Special Issue "Agroecology at the Crossroads: Challenges for Sustainable Agriculture and Food Systems"
Deadline for manuscript submissions: closed (31 March 2017)
Agroecology is a scientific approach that comes to studying agrarian production from an ecological perspective through the coordination of different disciplines. It is a hybrid discipline that, together with Ecological Economics, Political Ecology, and Environmental History, seeks to promote sustainable solutions to the environmental crisis. It is an emerging field that has not yet developed an articulated corpus of theoretical and methodological assumptions capable of offering solutions to the serious problems that compromise the future of agriculture and food in the world. In spite of this, Agroecology has undergone major development, particularly in its practical strand, developing new management strategies for agroecosystems and alternative ways of organising the food distribution. However, equal progress has not been made in other relevant aspects.
Within the purely scientific sphere, there are certain underdeveloped issues such as: the design of sustainable management for agroecosystems at more aggregated scales than the individual farms or local communities; the establishment of an ‘agroecological microeconomy’, adapting the approaches and tools of Ecological Economics to the peculiarities of agriculture and rural world; and, similarly, the proposition of agroecological policies and a new institutional framework on the basis of Political Ecology. Within the more practical or applied sphere, the creation of strategies capable of constructing more sustainable food systems, based on a closer and more direct relationship between production and consumption, has not been developed to the extent one might expect given the multitude of local agroecological experiments developed everywhere, etc.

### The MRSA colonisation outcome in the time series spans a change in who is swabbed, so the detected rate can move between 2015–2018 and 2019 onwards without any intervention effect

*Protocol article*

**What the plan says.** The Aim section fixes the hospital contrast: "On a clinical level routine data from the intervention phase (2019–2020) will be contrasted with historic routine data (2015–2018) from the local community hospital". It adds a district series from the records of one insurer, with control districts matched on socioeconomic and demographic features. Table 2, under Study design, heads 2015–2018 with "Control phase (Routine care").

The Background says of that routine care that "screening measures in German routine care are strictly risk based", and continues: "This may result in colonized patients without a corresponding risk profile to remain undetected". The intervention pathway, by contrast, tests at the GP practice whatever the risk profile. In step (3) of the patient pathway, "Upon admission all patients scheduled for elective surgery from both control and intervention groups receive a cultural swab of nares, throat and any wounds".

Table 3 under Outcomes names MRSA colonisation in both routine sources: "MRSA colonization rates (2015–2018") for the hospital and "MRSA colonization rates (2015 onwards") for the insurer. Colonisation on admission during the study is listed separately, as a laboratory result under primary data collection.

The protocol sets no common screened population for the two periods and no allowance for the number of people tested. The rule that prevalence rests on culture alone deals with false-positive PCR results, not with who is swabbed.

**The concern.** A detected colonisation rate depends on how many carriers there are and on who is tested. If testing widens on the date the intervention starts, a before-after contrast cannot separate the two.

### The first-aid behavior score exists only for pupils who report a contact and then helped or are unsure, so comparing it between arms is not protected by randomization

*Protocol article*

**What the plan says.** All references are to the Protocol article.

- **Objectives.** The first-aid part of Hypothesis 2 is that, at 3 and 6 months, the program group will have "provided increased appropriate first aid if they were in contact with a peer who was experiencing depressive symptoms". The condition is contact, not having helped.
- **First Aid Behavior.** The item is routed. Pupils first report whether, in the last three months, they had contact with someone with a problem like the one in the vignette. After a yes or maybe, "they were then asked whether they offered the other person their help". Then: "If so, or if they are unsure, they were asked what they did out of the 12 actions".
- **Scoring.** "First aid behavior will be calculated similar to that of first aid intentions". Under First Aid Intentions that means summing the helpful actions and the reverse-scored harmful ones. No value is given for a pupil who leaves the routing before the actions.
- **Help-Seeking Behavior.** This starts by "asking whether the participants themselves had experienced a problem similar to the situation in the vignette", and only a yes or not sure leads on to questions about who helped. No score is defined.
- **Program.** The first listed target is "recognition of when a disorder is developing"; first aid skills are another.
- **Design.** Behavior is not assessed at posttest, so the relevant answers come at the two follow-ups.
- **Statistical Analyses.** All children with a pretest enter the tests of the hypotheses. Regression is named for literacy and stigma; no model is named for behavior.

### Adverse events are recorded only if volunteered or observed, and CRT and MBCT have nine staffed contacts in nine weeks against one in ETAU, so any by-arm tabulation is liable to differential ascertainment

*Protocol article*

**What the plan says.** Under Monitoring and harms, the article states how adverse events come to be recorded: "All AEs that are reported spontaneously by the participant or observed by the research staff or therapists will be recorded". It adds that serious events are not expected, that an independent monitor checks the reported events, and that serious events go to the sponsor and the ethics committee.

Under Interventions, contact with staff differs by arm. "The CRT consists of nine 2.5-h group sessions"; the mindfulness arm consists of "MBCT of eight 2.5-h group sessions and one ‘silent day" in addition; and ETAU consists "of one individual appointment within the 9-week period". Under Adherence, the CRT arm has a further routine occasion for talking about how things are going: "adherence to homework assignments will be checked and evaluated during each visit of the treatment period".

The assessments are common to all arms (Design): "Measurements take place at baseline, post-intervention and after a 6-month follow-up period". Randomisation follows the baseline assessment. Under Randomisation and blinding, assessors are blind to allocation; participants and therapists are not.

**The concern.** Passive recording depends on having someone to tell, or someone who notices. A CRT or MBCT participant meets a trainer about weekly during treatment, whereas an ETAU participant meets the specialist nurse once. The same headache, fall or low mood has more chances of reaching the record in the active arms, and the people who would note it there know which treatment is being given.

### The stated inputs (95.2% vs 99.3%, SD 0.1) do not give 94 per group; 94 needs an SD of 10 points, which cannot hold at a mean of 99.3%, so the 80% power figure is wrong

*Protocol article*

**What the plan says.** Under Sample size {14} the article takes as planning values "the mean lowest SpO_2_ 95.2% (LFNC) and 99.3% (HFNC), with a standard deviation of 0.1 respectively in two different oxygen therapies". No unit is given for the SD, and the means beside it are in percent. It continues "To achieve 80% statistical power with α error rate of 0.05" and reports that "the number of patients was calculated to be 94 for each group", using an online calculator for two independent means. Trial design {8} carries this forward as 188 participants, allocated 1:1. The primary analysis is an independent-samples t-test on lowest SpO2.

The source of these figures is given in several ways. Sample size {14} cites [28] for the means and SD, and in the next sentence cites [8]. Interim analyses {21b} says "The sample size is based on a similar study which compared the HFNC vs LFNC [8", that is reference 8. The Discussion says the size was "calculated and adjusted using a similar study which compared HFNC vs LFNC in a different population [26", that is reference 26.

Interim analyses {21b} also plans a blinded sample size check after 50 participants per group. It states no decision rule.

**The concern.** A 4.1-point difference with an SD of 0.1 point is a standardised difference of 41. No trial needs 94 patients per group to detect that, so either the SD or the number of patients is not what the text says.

Following its initial success, and urged on by the severity of the global food crisis, Agroecology is facing some very important challenges that it must tackle and debate as collectively and broadly as possible. For example, how to avoid the academic and political co-optation it has been subject to as a scientific approach for some time now. This attempt to co-optation aims to strip Agroecology of its potential for change from an epistemological perspective and also from the perspective of its unavoidable social commitment to sustainability, fostering a ‘weak’ or merely ‘technological’ version of agrarian sustainability and separating it from its inescapable commitment to transform the conventional food system. In this respect, there is on-going debate around so-called ‘ecological intensification’ and how it fits into Agroecology. It is also facing more practical but equally important challenges. How, for example, to prevent agroecological experiences reverting to conventional production and distribution, a process called by the scientific literature as ‘conventionalisation’ process.
This Special Issue invites papers that reflect on these and other challenges faced by Agroecology, or papers offering specific solutions to them, with the seriousness and rigour required by scientific debate and this journal.
Dr. Manuel González de Molina
Dr. Gloria Guzman
Manuscript Submission Information